Open main menu

The Narrow Trail is a 1917 American silent western film directed by Lambert Hillyer and William S. Hart and written by William S. Hart and Harvey F. Thew. The film stars William S. Hart, Sylvia Breamer, Milton Ross, and Bob Kortman. The film was released on December 30, 1917, by Paramount Pictures.[1][2]

The Narrow Trail
Thenarrowtrail-1917-lobbycard.jpg
Lobby card
Directed byLambert Hillyer
William S. Hart (uncredited)
Produced byThomas H. Ince
Screenplay byWilliam S. Hart
Harvey F. Thew
StarringWilliam S. Hart
Sylvia Breamer
Milton Ross
Bob Kortman
CinematographyJoseph H. August
Production
company
Artcraft Pictures Corporation
William S. Hart Productions
Distributed byParamount Pictures
Release date
  • December 30, 1917 (1917-12-30)
Running time
68 minutes
CountryUnited States
LanguageSilent (English intertitles)
Scene from the film.

Contents

PlotEdit

As described in a film magazine,[3] Ice Harding (Hart), leader of a gang of outlaws, captures an attractive wild pony he names King and the two become fast friends. Single handed he holds up a stage coach and robs its occupants. Among the passengers is Bates (Ross), a notorious San Francisco dive keeper, and his niece Betty (Breamer), a pretty girl, who is used to lure men to the resort. The gang, fearing capture because of the distinctive pinto horse King that Ice rides, divides up their stake and quits. Ice Harding again meets Betty in Saddle City and they become acquainted, she believing him to be a wealthy rancher. Her uncle plans to fleece Ice, and on the day she leaves to return to the city, she gives Ice a paper with a false address. Ice follows her to San Francisco and, unable to find her, he feels dejected and lonely and wanders into a Barbary Coast waterfront saloon. There he discovers Betty, who is horrified that he found her, and Ice denounces her. Ice gets into a fight with two toughs who are in the business of shanghaiing sailors, and then returns to the mountains. Betty, to get away from the dive, leaves and goes to Saddle City. Here she meets Ice, who was intending to rob a bank. They resolve to change their ways, and Ice enters his horse in a free-for-all race. His pinto horse wins, and Ice collects the $1000 prize. About to leave with Betty, Ice is confronted by the sheriff who notes the distinctive horse. Ice knocks him down, grabs up Betty, and the two ride away, outdistancing a posse that follows.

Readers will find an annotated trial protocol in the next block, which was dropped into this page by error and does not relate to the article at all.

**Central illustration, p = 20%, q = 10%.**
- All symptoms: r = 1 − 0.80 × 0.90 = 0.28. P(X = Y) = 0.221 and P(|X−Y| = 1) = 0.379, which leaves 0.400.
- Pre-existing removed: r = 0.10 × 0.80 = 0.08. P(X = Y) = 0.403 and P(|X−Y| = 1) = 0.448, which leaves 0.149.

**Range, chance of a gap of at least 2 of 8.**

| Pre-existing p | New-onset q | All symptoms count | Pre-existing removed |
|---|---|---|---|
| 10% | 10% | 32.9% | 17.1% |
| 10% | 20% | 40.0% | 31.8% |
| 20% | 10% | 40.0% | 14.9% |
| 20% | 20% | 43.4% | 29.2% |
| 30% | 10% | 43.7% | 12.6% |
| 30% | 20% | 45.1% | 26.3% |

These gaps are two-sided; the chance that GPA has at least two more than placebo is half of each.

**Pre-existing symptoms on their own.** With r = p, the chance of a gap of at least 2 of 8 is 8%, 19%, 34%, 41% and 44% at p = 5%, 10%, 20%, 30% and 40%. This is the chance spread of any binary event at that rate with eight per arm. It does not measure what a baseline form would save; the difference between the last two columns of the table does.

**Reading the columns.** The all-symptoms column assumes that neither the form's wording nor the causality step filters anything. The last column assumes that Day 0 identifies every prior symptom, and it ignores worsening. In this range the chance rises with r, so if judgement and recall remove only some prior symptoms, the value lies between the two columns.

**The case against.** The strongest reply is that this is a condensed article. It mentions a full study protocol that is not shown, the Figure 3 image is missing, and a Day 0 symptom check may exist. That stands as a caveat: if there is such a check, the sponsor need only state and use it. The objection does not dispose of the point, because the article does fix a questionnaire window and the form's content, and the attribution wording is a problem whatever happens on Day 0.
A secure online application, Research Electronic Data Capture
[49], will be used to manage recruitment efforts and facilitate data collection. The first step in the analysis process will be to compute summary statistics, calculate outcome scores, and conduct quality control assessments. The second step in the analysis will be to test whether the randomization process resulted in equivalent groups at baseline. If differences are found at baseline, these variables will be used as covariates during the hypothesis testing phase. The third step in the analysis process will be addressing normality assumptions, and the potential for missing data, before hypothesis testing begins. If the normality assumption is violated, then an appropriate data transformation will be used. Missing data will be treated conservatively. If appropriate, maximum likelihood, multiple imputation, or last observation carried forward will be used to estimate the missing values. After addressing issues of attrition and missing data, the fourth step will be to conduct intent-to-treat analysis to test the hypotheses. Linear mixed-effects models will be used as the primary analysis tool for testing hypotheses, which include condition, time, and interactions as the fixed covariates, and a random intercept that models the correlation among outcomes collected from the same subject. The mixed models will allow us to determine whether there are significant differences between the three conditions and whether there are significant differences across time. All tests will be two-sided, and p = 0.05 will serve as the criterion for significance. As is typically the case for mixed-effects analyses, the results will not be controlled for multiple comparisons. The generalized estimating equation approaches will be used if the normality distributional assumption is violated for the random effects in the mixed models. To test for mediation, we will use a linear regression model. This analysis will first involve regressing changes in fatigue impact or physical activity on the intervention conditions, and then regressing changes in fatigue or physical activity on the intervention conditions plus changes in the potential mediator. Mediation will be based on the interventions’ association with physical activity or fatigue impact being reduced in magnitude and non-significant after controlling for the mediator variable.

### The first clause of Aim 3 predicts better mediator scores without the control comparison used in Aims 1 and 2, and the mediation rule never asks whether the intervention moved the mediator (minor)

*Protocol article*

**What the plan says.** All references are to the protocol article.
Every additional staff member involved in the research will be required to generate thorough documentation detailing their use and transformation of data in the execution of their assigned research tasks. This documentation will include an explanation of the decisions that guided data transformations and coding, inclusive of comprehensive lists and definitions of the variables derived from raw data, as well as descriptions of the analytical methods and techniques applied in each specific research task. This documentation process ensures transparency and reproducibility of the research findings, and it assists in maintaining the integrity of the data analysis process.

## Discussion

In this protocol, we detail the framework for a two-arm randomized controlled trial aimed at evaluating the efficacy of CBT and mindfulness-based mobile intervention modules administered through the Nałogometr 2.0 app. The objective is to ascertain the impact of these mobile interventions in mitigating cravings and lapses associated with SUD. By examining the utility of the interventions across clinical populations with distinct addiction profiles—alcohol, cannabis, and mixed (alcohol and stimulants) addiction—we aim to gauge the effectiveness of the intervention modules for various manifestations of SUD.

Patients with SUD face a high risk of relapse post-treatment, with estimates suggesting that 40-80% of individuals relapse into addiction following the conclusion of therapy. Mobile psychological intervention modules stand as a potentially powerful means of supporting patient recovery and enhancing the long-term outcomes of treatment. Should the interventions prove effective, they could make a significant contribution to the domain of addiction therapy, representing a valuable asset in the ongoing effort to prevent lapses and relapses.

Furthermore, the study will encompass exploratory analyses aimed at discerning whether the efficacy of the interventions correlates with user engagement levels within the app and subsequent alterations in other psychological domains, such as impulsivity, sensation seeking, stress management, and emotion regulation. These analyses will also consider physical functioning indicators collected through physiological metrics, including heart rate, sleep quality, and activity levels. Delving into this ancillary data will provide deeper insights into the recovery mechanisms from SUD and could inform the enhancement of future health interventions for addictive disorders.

CastEdit

Survival statusEdit

Prints of the film are in collections at the Library of Congress, Museum of Modern Art, and George Eastman House Motion Picture Collection, and the film has been released on DVD.[4]

ReferencesEdit

  1. ^ "The-Narrow-Trail - Trailer - Cast - Showtimes - NYTimes.com". The New York Times. Retrieved 6 January 2015.
  2. ^ "The Narrow Trail (1917) - Overview - TCM.com". Turner Classic Movies. Retrieved 6 January 2015.
  3. ^ "Reviews: The Narrow Trail". Exhibitors Herald. New York: Exhibitors Herald Company. 5 (18): 27. October 27, 1917.
  4. ^ Progressive Silent Film List: The Narrow Trail at silentera.com

External linksEdit